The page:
That being said, Apple generally leaves creators of Hackintosh projects alone. In cases such as Psystar, where it can potentially harm Mac sales in a significant way, Apple's lawyers will step in, but home tinkerers are unlikely to face such scrutiny.
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Comments

  • Reply 1 of 34
    elijahgelijahg Posts: 2,634member
    No mention of Pystar being closed down by Apple in around 2006-2007?

    This sort of shows there's quite a lot of demand for an xMac, but it would be hard to price it reasonably without eating the lucrative high end iMac/Mac Pro sales. Which is partly why they won't do it. All this bluster by Apple about Macs being very green, and you have to throw away half (or all) of the computer if a key breaks, you need more RAM, or you need to fix something. The screen on my 2012 iMac works perfectly, but I had no choice but to buy a new display with the new iMac. I have an Apple LED Display circa 2006, still works great and has gone through 3 Mac upgrades. That's a lot more green than throwing things out every 5 or 6 years because it's an AIO unit.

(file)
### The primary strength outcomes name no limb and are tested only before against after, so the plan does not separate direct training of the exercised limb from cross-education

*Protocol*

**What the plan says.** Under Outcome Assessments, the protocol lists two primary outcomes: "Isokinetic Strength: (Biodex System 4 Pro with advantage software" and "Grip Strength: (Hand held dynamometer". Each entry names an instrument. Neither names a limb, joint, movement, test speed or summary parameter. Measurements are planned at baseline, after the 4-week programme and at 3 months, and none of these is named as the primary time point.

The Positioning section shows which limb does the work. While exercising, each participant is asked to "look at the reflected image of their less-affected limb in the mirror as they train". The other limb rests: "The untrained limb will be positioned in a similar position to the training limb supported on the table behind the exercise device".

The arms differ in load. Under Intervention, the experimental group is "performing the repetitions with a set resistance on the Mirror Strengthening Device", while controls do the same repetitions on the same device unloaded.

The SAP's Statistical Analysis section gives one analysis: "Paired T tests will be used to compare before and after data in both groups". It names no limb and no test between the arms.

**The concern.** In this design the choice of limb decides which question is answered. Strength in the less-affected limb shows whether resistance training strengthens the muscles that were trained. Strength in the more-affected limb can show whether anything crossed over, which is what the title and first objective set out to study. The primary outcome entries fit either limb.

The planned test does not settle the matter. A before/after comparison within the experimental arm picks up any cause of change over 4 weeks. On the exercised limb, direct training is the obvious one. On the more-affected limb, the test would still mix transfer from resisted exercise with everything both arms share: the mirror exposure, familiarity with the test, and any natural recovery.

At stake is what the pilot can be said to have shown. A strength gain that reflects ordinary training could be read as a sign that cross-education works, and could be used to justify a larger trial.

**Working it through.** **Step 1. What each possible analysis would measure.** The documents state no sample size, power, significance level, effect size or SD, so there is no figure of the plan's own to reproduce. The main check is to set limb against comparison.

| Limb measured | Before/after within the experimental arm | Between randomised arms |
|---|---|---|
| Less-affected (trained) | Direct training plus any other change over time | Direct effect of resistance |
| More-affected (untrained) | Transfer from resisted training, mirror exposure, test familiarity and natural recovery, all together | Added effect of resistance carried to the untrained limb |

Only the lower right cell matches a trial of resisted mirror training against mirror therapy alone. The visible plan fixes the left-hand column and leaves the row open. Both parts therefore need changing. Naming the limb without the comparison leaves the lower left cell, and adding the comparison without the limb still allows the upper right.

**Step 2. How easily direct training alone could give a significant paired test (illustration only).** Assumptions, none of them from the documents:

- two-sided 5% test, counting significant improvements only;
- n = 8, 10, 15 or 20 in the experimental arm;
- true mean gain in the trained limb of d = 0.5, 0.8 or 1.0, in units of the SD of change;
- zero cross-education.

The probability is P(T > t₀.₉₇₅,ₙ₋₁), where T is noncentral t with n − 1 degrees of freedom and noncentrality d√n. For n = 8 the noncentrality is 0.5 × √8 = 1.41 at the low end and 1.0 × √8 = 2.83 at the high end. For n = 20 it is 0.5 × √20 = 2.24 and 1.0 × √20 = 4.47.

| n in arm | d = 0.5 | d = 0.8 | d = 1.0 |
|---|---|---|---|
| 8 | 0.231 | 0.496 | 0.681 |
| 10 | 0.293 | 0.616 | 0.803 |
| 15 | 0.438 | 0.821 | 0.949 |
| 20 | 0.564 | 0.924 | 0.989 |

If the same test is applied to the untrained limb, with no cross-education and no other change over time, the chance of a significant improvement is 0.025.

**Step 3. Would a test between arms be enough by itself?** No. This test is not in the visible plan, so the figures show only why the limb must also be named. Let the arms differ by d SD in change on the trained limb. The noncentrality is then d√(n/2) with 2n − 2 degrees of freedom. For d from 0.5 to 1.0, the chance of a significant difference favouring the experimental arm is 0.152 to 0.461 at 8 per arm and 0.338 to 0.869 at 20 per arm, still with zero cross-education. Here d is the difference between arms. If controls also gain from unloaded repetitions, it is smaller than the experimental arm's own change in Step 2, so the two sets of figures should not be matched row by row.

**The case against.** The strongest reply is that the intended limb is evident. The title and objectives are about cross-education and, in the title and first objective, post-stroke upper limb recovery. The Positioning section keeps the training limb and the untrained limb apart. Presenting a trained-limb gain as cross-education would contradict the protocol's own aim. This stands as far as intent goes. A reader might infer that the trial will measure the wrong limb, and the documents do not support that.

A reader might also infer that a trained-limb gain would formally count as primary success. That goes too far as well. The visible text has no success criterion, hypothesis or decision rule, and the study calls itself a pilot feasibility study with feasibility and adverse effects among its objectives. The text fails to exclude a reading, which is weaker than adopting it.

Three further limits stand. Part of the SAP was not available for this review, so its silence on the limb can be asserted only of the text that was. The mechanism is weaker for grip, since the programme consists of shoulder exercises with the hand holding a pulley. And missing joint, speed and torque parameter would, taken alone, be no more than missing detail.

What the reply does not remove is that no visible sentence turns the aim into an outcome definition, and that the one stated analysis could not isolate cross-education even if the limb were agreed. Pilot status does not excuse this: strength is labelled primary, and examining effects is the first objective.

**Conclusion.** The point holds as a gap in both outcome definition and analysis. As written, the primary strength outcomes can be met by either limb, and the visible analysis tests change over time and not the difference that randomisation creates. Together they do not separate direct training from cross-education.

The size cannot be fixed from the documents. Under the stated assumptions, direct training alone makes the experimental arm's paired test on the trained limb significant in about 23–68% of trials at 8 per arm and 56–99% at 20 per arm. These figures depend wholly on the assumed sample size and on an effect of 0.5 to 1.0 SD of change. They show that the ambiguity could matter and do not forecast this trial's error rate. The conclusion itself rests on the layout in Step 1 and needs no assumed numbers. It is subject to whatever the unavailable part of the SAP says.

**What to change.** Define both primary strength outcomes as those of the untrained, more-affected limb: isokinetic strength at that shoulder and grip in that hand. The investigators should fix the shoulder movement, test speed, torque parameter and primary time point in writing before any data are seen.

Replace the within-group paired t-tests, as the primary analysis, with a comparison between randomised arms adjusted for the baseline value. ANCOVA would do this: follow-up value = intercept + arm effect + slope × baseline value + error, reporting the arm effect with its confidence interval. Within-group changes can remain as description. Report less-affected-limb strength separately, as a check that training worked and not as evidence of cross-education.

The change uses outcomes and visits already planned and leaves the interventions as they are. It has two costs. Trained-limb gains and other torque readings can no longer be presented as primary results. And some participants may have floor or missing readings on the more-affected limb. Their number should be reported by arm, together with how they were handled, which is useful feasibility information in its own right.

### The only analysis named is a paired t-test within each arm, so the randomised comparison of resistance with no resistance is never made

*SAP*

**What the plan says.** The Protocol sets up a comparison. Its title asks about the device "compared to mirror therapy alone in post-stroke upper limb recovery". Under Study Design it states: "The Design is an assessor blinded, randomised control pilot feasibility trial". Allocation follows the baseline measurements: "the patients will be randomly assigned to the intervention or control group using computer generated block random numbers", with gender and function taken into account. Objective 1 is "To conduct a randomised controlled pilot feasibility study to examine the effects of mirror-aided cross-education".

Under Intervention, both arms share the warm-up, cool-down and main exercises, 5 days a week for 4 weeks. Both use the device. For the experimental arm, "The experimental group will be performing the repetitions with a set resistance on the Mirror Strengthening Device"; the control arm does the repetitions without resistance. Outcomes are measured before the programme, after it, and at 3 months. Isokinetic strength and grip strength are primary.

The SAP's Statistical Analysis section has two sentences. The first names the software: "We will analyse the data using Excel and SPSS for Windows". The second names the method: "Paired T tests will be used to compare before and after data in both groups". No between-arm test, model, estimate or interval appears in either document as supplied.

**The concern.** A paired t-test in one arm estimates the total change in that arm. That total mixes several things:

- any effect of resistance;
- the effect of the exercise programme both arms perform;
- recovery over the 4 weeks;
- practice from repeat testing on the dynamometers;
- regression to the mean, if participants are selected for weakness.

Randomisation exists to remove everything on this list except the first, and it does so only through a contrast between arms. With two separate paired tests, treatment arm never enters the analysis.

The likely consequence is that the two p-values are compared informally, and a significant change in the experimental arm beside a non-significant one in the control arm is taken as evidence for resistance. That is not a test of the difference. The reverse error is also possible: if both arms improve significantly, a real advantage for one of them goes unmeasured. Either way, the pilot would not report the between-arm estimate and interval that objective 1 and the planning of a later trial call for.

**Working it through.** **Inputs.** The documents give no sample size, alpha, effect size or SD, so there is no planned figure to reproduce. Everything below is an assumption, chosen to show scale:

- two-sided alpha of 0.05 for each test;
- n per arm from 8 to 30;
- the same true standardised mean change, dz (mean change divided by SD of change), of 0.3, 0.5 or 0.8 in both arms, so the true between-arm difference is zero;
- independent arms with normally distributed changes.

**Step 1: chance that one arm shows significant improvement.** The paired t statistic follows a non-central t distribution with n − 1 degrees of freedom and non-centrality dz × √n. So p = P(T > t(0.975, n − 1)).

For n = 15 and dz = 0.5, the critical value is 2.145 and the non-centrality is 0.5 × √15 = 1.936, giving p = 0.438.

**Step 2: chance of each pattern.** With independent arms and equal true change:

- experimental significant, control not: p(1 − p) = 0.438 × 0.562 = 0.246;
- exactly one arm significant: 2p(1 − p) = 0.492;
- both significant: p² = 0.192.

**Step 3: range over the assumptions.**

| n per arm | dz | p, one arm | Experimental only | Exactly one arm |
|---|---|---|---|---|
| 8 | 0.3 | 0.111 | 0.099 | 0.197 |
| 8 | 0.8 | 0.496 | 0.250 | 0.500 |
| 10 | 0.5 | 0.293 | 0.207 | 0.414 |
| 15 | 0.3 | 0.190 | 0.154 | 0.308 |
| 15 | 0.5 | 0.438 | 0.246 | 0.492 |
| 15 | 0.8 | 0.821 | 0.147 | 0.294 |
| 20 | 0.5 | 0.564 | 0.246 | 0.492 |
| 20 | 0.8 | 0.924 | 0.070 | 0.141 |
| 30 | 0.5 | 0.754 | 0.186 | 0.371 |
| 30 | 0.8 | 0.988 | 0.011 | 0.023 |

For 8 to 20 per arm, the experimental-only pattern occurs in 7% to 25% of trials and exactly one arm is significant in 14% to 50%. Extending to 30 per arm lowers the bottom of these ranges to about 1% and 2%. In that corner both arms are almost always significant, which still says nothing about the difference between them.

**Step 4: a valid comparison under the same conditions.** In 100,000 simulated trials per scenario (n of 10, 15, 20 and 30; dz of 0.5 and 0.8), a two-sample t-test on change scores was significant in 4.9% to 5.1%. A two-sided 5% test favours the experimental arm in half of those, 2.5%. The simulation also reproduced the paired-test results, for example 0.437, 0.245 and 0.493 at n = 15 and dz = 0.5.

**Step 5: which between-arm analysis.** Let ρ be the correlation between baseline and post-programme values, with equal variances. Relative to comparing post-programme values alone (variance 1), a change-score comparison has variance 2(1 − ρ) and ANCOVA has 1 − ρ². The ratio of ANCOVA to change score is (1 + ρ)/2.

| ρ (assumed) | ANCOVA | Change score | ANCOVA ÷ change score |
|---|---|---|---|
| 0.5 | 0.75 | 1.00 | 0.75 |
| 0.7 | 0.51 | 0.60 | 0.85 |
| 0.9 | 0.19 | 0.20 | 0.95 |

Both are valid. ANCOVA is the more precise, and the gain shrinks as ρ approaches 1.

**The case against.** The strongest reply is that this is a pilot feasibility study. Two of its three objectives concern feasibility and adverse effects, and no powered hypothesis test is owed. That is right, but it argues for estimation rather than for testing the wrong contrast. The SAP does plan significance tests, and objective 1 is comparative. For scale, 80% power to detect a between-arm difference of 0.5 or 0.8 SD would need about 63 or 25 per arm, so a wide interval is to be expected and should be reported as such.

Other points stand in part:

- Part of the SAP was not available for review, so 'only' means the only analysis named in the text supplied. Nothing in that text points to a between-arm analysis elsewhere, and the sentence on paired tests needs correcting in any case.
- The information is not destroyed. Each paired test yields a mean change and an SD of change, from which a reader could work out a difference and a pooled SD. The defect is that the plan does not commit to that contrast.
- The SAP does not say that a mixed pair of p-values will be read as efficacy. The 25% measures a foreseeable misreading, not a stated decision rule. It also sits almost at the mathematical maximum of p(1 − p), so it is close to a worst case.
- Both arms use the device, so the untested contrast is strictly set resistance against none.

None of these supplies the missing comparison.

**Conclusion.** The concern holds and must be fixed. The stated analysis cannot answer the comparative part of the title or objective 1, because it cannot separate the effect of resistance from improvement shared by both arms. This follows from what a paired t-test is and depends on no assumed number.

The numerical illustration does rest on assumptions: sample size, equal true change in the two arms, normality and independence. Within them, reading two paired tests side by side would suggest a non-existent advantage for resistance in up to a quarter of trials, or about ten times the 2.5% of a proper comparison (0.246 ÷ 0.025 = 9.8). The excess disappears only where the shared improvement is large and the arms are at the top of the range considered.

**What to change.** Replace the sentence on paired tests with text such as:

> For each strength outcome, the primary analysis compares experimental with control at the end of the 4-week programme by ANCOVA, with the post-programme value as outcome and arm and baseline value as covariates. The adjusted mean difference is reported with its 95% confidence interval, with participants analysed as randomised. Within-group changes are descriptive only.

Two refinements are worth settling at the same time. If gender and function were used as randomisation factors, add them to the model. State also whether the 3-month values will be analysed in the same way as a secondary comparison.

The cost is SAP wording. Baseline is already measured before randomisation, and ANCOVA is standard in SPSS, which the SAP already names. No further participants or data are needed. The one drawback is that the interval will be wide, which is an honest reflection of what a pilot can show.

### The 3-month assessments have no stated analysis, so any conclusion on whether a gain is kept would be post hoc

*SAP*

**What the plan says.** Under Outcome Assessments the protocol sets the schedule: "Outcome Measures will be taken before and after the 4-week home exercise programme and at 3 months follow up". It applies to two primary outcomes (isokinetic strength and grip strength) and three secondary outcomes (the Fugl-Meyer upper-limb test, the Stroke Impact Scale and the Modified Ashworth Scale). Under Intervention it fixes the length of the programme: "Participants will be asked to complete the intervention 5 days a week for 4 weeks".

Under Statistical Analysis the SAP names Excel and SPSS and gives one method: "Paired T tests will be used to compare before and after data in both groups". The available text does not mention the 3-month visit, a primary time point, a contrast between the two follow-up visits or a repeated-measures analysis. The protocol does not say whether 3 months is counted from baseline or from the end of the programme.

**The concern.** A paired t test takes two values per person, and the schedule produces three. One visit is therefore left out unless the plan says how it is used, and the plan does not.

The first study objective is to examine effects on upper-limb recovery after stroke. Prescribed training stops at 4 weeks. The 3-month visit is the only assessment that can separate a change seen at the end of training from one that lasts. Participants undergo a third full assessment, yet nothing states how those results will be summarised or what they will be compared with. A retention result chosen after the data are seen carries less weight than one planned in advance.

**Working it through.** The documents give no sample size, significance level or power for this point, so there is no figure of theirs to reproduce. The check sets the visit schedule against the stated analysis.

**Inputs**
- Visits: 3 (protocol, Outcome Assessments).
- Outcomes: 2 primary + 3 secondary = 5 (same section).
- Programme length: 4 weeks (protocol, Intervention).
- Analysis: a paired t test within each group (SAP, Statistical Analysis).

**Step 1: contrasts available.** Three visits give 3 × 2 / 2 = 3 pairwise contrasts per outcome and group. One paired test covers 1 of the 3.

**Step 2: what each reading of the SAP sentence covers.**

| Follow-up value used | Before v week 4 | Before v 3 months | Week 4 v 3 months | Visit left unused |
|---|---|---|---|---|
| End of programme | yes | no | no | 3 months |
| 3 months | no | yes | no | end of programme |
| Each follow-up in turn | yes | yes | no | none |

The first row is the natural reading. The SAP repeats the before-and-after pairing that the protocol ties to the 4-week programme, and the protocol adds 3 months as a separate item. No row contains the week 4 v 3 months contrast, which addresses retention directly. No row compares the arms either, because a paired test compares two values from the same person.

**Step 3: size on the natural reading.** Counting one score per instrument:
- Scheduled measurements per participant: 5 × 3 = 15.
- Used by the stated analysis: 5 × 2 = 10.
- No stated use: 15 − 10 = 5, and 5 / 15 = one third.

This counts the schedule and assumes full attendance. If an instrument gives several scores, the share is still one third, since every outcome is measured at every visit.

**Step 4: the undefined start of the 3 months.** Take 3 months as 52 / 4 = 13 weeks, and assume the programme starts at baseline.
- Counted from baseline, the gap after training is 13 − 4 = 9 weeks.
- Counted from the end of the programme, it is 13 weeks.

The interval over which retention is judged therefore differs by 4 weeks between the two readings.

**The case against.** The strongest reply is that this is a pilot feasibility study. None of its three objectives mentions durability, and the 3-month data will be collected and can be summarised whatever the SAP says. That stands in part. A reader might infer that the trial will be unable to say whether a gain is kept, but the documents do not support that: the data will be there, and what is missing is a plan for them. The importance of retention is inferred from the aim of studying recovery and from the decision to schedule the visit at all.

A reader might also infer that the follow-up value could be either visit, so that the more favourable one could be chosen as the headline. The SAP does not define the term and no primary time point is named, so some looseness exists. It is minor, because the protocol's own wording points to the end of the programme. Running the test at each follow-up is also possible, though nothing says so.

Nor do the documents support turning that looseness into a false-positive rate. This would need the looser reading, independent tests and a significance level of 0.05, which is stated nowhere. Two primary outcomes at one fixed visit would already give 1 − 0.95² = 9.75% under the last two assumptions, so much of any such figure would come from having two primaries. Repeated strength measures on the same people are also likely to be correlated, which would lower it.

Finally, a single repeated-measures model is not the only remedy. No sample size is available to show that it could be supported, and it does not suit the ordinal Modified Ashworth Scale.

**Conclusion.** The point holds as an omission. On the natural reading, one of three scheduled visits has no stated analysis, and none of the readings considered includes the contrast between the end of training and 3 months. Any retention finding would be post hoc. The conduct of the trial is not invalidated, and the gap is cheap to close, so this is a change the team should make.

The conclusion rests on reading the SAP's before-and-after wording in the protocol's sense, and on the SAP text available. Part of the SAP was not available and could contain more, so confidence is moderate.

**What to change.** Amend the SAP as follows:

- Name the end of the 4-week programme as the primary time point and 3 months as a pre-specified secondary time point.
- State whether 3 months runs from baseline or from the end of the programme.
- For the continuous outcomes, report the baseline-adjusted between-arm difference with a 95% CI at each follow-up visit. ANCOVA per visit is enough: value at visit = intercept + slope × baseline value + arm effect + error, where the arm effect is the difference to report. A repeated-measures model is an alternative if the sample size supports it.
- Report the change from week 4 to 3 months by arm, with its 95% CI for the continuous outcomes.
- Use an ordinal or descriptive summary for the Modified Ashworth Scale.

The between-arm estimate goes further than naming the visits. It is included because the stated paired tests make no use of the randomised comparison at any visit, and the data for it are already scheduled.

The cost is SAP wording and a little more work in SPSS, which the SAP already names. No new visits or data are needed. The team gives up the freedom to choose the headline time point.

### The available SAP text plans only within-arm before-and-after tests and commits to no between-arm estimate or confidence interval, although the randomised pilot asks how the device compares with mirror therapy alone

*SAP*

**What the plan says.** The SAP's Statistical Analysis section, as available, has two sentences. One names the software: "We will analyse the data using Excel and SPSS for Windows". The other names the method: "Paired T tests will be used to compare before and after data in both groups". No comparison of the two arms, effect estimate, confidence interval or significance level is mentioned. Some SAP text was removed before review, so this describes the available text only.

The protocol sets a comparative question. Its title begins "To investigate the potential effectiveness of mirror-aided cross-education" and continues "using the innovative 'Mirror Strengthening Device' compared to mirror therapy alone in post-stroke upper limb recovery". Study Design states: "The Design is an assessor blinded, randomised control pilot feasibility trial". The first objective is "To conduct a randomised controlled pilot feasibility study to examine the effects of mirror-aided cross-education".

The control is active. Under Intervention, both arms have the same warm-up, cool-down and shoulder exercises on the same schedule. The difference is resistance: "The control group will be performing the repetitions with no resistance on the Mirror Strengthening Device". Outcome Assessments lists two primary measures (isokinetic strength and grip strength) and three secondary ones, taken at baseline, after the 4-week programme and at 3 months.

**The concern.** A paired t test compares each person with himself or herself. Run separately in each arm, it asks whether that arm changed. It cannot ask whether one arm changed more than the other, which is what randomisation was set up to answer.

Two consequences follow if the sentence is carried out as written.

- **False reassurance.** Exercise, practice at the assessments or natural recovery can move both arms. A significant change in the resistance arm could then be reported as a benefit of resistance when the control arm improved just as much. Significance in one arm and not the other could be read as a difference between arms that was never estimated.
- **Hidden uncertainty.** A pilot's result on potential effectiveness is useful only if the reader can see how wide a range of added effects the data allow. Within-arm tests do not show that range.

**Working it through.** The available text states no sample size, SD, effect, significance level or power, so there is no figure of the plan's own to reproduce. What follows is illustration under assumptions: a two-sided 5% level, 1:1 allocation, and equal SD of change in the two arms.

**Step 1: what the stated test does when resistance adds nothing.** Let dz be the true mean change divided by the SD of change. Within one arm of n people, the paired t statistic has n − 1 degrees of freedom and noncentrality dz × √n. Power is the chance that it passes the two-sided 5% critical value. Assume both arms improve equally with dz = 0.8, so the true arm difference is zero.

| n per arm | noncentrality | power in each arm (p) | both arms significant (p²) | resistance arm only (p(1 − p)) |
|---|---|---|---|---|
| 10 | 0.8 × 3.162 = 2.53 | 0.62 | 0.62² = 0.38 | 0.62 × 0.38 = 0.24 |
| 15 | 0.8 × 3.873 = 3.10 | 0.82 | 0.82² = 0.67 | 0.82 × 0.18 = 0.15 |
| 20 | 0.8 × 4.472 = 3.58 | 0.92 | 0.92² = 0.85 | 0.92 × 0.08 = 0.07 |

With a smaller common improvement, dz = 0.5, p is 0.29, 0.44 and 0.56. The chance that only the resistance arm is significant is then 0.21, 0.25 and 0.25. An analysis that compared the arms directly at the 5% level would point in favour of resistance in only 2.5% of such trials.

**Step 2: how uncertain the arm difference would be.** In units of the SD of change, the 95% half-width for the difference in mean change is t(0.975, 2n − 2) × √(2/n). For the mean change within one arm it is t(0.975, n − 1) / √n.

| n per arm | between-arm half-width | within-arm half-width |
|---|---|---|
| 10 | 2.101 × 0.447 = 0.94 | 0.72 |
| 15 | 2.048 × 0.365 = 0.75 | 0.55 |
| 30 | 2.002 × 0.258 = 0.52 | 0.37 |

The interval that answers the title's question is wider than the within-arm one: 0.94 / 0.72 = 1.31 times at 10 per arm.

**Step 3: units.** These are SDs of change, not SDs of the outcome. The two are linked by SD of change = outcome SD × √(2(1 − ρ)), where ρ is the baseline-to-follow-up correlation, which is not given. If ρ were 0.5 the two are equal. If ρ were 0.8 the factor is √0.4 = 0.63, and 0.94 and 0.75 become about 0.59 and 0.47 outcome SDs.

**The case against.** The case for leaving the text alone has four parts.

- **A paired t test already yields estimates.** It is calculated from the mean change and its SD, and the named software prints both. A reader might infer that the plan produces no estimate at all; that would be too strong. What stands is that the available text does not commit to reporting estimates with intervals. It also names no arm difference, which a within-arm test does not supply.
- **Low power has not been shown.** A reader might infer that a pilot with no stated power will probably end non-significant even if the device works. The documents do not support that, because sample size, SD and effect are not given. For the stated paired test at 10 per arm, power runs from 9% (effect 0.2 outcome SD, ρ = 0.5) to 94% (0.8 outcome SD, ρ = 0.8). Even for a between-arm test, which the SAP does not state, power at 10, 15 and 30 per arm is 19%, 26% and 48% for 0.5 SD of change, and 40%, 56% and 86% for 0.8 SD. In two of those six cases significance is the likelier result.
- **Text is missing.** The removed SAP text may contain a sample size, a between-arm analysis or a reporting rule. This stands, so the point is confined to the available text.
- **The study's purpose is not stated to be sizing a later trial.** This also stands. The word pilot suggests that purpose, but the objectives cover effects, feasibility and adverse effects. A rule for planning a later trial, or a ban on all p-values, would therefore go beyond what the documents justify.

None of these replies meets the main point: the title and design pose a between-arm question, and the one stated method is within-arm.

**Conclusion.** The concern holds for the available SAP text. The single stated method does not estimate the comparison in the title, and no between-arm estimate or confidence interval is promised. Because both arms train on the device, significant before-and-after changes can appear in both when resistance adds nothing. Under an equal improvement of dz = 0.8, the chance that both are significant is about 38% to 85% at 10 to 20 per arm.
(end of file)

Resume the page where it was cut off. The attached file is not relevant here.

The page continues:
This is even more relevant now with Moore's law broken and computers being replaced much less frequently, it means replacing broken parts rather than the whole machine is worth it since a new computer isn't the speed jump it once was.
    edited June 2020 lkruppwilliamlondondewme
  • Reply 2 of 34
    vannygeevannygee Posts: 61member
    These clowns are selling an x570/b450 motherboard in a mediocre case for a base price of $2000.
    I would much rather give you that $2000 for a MacPro-like case. And then just let me choose an AMD cpu, that's all I'm asking.

    $5000 for the MacPro with these inferior Xeons and 580s is sad and is pushing us away.

    For that much throw in a 3900X and a 5700XT. Charge another 1000 for the 3950X, 3000 for the 3970X as far as I care. Please do this for the pros that don't want to go through the hassle of a hackintosh and want AppleCare, want all security updates and want the engineering that goes into your cases. 1.5TB of RAM? Give an Epyc option.